Modified mosquitoes, CRISPR baby risks and a COVID-19 drug – Nature.com
Modifying mosquitoes could eliminate dengue
Cases of dengue fever plummeted by more than 75% in the Indonesian city of Yogyakarta after researchers released mosquitoes modified to carry Wolbachia bacteria, which stop the insects from transmitting some viruses. These results are the strongest evidence yet that the Wolbachia technique, in development since the 1990s, could rid the world of some deadly mosquito-borne diseases, researchers say.
Wolbachia-carrying mosquitoes were released over a six-month period in randomly designated parts of Yogyakarta, starting in 2016. Rates of dengue in these areas were 77% lower, as assessed during several years after release, compared with areas that did not receive the mosquitoes. The results were reported in press releases on 26 August, but the full data underlying the figures are yet to be published.
It will be important to scrutinize the full data, but “a 77% reduction is really extraordinary”, says Philip McCall, a vector biologist at the Liverpool School of Tropical Medicine, UK. “This does have huge promise.”
Around 60% of insect species carry Wolbachia pipientis, but the bacterium does not naturally infect the Aedes aegypti mosquito species that transmits dengue, Zika and numerous other viruses. Beginning in the 1990s, researchers developed laboratory populations of Wolbachia-infected A. aegypti and showed that these insects do not transmit viruses, including dengue.
The Yogyakarta trial was coordinated by the non-profit World Mosquito Program, which hopes to release Wolbachia-carrying mosquitoes in areas covering 75 million people at risk of dengue in the next 5 years, and to reach half a billion people in a decade.
‘CRISPR babies’ still too risky, scientists warn
The use of gene editing in human embryos could one day prevent some serious genetic disorders from being passed from parents to their children. But, for now, the technique is too risky to be used in embryos destined for implantation, says a high-profile international commission. And even when the technology is mature, the commission says, its use should initially be permitted in only a narrow set of circumstances.
The recommendations, released on 3 September, come from a panel of experts convened by the US National Academy of Medicine, the US National Academy of Sciences and the UK Royal Society. The panel’s report reviewed the scientific and technical state of heritable gene editing, rather than ethical questions. It joins a wealth of reports that have argued against using gene editing in the clinic until researchers can address safety worries.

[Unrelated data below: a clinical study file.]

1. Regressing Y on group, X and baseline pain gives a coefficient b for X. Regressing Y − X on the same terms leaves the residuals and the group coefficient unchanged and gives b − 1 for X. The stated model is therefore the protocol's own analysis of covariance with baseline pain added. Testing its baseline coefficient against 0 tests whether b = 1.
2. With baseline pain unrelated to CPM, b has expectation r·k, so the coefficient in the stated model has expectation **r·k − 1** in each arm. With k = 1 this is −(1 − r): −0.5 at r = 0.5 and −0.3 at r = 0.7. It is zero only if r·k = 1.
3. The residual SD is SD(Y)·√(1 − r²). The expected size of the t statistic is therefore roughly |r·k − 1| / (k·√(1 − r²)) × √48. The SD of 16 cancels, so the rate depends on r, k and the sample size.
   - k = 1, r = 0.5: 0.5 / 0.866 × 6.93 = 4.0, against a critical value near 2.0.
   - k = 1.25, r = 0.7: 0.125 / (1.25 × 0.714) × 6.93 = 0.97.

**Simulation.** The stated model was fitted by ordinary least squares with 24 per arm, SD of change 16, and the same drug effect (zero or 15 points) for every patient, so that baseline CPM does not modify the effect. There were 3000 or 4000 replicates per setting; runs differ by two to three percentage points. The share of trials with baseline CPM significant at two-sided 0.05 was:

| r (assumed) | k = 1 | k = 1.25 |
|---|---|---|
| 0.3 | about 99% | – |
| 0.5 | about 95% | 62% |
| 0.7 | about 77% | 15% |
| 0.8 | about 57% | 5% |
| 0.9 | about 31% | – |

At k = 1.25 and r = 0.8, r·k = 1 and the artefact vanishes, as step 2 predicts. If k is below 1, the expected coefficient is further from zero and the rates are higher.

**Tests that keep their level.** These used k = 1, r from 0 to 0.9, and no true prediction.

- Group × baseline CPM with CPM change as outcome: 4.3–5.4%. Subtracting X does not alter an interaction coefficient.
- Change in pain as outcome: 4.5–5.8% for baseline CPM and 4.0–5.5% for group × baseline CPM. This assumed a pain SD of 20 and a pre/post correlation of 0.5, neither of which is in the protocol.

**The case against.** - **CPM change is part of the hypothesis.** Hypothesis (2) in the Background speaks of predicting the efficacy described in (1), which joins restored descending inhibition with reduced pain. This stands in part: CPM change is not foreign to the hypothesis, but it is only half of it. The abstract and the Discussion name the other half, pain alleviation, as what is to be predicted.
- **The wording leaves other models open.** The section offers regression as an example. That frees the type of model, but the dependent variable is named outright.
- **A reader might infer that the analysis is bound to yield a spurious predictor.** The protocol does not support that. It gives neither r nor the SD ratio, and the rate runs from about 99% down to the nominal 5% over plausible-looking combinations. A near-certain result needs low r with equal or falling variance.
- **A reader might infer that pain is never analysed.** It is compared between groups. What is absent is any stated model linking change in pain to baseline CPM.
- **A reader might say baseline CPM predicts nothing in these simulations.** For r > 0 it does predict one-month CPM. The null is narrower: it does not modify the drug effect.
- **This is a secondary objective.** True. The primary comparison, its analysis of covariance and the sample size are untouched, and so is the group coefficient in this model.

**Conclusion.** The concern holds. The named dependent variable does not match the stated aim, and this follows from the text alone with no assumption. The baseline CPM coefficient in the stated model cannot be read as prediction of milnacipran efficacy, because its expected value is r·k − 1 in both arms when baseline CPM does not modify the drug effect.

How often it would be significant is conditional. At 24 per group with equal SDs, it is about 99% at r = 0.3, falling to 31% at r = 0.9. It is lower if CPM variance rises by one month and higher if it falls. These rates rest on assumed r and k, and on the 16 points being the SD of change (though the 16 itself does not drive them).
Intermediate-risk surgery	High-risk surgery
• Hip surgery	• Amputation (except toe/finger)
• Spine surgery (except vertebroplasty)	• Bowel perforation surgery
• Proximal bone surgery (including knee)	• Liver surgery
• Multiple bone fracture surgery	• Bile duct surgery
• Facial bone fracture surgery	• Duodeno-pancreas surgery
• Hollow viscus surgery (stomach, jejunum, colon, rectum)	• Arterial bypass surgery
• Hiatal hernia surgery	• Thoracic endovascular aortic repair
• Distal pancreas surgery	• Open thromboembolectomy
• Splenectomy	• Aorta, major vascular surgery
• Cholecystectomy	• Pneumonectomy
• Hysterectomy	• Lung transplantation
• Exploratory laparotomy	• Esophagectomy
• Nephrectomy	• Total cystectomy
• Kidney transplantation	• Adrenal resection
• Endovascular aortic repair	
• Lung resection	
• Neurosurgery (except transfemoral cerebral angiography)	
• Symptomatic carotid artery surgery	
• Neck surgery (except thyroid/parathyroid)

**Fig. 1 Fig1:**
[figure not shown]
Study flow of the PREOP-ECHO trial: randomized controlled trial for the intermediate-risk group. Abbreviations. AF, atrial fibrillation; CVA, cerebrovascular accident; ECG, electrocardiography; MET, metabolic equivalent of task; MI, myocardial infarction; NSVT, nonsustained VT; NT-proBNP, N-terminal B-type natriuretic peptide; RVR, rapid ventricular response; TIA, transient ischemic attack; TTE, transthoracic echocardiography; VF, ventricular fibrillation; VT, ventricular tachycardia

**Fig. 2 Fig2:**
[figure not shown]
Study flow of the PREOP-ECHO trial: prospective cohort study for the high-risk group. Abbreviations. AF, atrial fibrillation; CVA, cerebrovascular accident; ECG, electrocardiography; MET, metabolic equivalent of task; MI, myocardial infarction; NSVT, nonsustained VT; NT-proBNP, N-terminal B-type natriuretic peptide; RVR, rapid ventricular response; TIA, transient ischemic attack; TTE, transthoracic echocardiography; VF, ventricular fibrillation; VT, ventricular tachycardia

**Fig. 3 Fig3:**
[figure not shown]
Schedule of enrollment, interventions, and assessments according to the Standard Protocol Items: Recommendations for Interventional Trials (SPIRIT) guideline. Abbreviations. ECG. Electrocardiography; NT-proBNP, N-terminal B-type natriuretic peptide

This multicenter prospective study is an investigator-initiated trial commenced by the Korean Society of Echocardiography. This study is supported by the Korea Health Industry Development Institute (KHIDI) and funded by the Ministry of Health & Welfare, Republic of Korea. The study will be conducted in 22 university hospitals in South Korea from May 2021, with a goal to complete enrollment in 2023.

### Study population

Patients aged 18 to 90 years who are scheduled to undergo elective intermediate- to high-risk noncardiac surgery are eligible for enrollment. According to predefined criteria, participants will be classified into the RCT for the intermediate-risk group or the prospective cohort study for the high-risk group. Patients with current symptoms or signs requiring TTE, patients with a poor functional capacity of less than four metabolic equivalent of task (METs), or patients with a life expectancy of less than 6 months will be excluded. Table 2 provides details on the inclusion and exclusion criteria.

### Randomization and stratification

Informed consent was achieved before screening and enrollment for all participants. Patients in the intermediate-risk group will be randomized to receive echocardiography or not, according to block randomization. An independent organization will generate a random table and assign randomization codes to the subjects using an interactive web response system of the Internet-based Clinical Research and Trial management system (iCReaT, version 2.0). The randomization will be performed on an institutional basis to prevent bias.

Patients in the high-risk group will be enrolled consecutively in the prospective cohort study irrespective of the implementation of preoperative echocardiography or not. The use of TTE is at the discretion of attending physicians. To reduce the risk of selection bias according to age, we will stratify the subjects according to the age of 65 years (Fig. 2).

The commission was formed after Chinese biophysicist He Jiankui shocked the world in 2018 by announcing that he had edited human embryos that were then implanted in women’s wombs, in an effort to make the resulting children resistant to HIV. The work led to the birth of two children with edited genomes, but was condemned by scientists. He and two of his colleagues received prison sentences.
Steroid drugs linked to lower COVID-19 mortality
People severely ill with COVID-19 are less likely to die if they are given drugs called corticosteroids than are people who are not, according to an analysis of hospital patients on five continents.
Earlier findings showed that the steroid dexamethasone cut deaths in people with COVID-19 on ventilators. To examine the effects of steroids in general, Jonathan Sterne at the University of Bristol, UK, and his colleagues did a meta-analysis that pooled data from seven clinical trials. Each of the seven studied the use of steroids in people who were critically ill with COVID-19 (REACT Working Group J. Am. Med. Assoc. https://doi.org/d7z8; 2020). The trials included more than 1,700 people across 12 countries.
The team analysed participants’ status 28 days after they were randomly assigned to take either a steroid or a placebo. The risk of death was 32% for those who took a steroid and 40% for those who took a placebo. The authors say that steroids should be part of the standard treatment for people with severe COVID-19.
Published at Wed, 09 Sep 2020 08:07:44 +0000